### Control System Design for Unmanned Aerial Vehicle by Linear Quadratic Regulator and Basic Model Predictive Controller

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**Control System Design for Unmanned Aerial Vehicle (UAV’s) by Linear Quadratic Regulator and Basic Model Predictive Controller**

Table of Contents

History and Development of UAV’s

Atmosphere-fixed Coordinate System

Linear Equations of Motion (trimmed around a stability condition)

Controllability and Uncontrollability

Controllability matrix for longitudinal axis state space model

Controllability matrix for lateral axis state space model

Linear Quadratic Regulator (LQR)

Model Predictive Control Theory

Model Predictive Controller – Design

Gain Values and Block Toeplitz Matrix

**Figure No.** **Page No.**

Figure 1 – Body-fixed coordinate system representing roll, yaw, and pitch.

Figure 2 : Angle of attack (α)

Figure 4: Response to Non Zero Initial Condition (Longitudinal Case)

Figure 5: Response to Non Zero Initial Condition (Longitudinal case) (LQR)

Figure 6: Response to non zero initial condition ( Lateral Axis)

Figure 7: Response to non zero initial condition ( Lateral Axis) (LQR)

Figure 8 : Model Predictive Control Theory (Trajectory)

# Introduction

With the evolution of modern control processes and theories, Model Predictive control has been one of the most widely used control techniques in online applications due to the power of modern computers. MPC (Model Predictive Controller) handles many process control constraints systematically. This control technique is regarded as one of the most advanced techniques for industrial processes.

MPC’s can either be implemented in discrete or continuous time form. However, in this report the MPC has been implemented in the discrete time form as the response time for discrete-time case is a bit faster than the continuous-time case. Hence, the performance is slightly better in the discrete-time case. In this report control strategies for UAV’s (Unmanned Aerial Vehicles) have been discussed.

A UAV or Unmanned Aerial Vehicle is an aircraft with no pilot/crew member/passenger. In recent years, their usage has become more popular in various avenues. Many countries are spending their resources in using these machines in military operations. These vehicles are widely used in surveillance and targeting in war zones. Observations, Agriculture, TV Broadcasting and photography are some of the civil applications of these vehicles. UAV’s are very cost effective when compared with manned surveillance techniques.

The report starts from giving some insights about the history of UAV’s and flight dynamics. In the next part, the equations of motion and arrangement of forces are used in developing a state space model. This is followed by designing a Linear Quadratic Regulator. The same model will then be controlled by designing a MPC.

## History and Development of UAV’s

UAV’s have a history touching the 19^{th} century. In 1848, talented duo of John String Fellow and William Henson built a steam powered propeller driven model UAV. It was known as the ‘Aerial Steam Carriage’ and had a wingspan of 10 foot. In 1896, another researcher named Samuel Langley from the United States developed the Aerodrome-5. In countries like Japan, researchers developed a conventional hydrogen powered UAV and named it as Fugo Balloons. In the 19^{th} century, UAV’s developed into practical autonomous systems which can be as small as an insect and as big as an airline. Some examples of the 20^{th} century include Kettering Aerial Torpedo also called the Kettering bug flied with a range of 75 miles. Nevada-Creech air force base used UAV’s to zoom in to attackers to fire missiles. Currently the UAV’s has found the way into the civilian market due to some remarkable developments in the field of electronics and communication. Micro-electronics has seen a significant development over the past couple of years and this has led to small size UAV’s being used for their affordability and simplicity.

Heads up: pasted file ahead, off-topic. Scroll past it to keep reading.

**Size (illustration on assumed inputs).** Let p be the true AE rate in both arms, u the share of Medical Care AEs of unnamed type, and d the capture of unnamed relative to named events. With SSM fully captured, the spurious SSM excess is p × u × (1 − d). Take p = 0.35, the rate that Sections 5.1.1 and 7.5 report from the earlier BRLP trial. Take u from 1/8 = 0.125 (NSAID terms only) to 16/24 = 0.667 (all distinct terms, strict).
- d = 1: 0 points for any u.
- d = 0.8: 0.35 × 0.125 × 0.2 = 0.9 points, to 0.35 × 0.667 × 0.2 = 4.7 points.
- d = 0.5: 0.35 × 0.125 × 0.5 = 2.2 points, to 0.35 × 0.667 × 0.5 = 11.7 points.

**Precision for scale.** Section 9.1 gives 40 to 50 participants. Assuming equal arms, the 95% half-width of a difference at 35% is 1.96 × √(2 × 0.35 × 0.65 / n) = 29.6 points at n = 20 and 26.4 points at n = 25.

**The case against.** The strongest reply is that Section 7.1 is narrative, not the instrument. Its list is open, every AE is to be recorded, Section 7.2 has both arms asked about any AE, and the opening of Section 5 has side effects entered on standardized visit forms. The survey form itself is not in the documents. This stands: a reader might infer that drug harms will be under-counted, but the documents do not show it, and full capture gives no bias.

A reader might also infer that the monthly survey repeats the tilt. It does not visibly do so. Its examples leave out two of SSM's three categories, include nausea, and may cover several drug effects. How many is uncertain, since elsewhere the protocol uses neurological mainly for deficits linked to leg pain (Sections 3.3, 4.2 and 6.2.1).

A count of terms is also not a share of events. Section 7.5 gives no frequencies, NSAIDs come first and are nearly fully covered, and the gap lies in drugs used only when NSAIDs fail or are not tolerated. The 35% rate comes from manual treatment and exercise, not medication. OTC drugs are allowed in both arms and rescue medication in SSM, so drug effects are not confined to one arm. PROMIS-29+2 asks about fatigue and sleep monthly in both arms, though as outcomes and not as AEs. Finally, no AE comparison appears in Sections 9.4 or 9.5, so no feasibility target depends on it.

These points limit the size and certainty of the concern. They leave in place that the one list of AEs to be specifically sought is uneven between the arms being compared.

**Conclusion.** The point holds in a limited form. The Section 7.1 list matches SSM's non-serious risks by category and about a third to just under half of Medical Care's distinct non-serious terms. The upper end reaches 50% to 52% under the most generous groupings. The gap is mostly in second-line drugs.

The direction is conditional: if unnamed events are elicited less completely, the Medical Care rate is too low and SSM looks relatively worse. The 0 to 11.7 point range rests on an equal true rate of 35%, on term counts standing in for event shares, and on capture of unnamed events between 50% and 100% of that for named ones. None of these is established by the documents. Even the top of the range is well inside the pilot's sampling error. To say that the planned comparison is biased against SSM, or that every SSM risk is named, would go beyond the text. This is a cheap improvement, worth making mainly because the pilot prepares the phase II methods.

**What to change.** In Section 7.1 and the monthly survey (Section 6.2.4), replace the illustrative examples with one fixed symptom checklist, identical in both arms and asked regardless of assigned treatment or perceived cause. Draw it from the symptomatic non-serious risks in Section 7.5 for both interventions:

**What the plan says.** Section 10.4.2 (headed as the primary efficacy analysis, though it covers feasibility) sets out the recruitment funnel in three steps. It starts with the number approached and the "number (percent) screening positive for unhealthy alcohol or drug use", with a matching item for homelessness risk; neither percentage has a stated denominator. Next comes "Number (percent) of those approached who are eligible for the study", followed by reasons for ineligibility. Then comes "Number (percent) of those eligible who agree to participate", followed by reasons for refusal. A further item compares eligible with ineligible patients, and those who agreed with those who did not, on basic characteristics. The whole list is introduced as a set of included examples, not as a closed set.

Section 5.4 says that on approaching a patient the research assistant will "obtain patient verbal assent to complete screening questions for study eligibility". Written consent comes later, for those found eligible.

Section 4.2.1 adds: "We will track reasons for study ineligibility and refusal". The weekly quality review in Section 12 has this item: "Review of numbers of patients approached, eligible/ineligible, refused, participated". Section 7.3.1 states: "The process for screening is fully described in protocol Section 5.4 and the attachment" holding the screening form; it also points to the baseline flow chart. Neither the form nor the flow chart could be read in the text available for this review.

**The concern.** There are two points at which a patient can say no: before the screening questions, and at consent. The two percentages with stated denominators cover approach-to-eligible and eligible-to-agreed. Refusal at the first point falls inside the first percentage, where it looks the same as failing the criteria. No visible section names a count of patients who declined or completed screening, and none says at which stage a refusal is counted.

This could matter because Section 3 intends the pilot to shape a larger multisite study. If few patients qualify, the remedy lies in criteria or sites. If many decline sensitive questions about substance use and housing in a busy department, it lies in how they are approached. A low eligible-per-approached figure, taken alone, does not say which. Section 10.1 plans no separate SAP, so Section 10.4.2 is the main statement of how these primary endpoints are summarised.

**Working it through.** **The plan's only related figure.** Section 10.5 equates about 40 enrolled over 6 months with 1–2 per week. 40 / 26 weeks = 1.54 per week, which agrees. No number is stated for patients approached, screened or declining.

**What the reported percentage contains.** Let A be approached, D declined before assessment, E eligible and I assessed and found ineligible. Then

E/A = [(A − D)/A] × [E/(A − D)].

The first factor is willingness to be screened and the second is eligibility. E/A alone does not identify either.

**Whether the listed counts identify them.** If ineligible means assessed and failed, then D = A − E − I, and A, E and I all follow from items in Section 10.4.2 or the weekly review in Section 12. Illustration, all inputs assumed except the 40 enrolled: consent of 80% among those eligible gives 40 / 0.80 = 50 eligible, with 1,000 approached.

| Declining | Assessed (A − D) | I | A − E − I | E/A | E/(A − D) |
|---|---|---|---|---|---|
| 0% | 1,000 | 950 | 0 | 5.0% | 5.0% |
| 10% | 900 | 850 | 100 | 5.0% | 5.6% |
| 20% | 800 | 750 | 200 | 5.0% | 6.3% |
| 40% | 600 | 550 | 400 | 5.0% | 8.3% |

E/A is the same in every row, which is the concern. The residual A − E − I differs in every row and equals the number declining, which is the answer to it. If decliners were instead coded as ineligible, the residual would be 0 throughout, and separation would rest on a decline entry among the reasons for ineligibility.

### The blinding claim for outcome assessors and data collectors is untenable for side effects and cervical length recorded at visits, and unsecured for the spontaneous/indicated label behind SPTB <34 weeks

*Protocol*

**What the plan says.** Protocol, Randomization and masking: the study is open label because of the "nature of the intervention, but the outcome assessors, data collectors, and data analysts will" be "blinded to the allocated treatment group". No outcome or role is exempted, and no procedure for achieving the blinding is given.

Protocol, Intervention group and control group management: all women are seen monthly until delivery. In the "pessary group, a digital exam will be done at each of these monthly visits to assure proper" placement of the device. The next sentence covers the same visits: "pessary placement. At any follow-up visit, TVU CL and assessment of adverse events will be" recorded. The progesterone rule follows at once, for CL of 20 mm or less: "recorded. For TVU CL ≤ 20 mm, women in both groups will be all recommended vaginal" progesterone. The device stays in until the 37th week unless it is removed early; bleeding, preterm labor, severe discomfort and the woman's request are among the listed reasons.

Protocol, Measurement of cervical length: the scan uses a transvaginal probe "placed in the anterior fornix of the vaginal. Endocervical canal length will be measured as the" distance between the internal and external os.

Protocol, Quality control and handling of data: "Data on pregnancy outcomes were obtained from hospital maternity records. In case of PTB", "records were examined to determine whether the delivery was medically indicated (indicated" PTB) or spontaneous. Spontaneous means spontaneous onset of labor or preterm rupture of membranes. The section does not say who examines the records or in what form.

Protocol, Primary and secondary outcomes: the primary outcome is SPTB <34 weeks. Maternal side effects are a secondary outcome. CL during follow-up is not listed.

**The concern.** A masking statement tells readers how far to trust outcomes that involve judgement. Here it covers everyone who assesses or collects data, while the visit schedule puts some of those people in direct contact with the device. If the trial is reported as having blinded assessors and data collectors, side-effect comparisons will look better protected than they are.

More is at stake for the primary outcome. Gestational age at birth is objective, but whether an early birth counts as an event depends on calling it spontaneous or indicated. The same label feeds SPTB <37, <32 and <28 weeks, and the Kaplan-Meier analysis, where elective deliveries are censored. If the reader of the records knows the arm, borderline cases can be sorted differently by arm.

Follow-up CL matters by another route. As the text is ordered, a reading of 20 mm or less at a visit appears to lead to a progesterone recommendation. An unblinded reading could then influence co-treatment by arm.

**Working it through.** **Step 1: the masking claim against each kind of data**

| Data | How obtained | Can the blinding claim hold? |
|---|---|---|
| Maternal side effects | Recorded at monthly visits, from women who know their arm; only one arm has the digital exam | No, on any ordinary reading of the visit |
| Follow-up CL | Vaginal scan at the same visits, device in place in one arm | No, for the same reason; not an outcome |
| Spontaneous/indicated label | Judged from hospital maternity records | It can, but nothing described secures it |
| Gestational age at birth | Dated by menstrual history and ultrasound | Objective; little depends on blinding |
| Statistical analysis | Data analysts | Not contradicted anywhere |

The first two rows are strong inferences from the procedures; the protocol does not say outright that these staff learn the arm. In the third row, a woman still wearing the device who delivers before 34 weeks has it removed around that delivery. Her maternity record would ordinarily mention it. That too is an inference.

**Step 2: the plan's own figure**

# Flight Dynamics

In this section, a brief description about the aircraft dynamics is given. Flight dynamics includes all the necessary information about the physical parameters associated with flying objects like aero planes. For clear understanding of the equations of motion governing the aircraft, it is important to understand the coordinate system in airplanes. The three coordinate systems which describe the equations of motion are:

- Body-fixed coordinate system
- Earth-fixed coordinate system
- Atmosphere-fixed coordinate system

The three general reference frames used in airplanes are:

- Body Frame
- Earth Frame
- Stability Frame

Euler Angles (θ, Ø and Ψ) are used to express body-fixed frame in terms of the earth fixed frame.

## Body-Fixed Coordinate System

The body-fixed coordinate frame is also called as the ABC frame. As the name suggests this frame is attached to the aircraft body. The x-axis points forward in the aircrafts plane of symmetry as shown in the figure. The y-axis is normal to the aircraft plane of symmetry or the x-axis and pointing to the right side. The z-axis points downwards. The center of gravity is always assumed to coincide with the origin of the body axis system.

Some common terms (see figure 1) associated with the body-fixed frames are:

Roll(Ø)- Roll is referred to the rotation about x-axis.

Pitch(θ)- Pitch is referred to the rotation about y-axis.

Yaw- (Ψ)- Yaw is referred to the rotation about z-axis.

## Earth-fixed Coordinate System

The earth-fixed coordinate system is also called as the NED frame. This is because the axis points in the North, East, and Down directions. The NED frame is used to describe the earth reference frame. N represents the position along the northern axis (X_{e}). E represents the position along the east axis (Y_{e}). Z represents the local gravity vector (Z_{e}). In the Fixed-earth coordinate system, the curvature of the earth is often neglected so the NED frame does not rotate. This is also called as the ‘flat-earth approximation’.

Figure 1 – Body-fixed coordinate system representing roll, yaw, and pitch.

## Atmosphere-fixed Coordinate System

This axis is defined with respect to the other earth-fixed coordinate system. All the three axes in this system are parallel to the earth-fixed coordinate system. The difference between the two systems is that the atmosphere-fixed coordinate axis moves at a constant velocity with respect to the earth-fixed coordinate axis. This is mainly used in describing the equation of motion.

Apart from the coordinate systems, there are some other terms which are quite often used in describing the dynamics around an airplane. One such term is the Angle of Attack (α) (see figure–). It is the angle between the imaginary line that connects the leading edge and trailing edge of the wing and the relative velocity vector. The angle of attack solely depends on where the aircraft is pointed and to which direction it is moving. It is to be noted that the angle of attack is zero when the stability frame coincides with the body frame.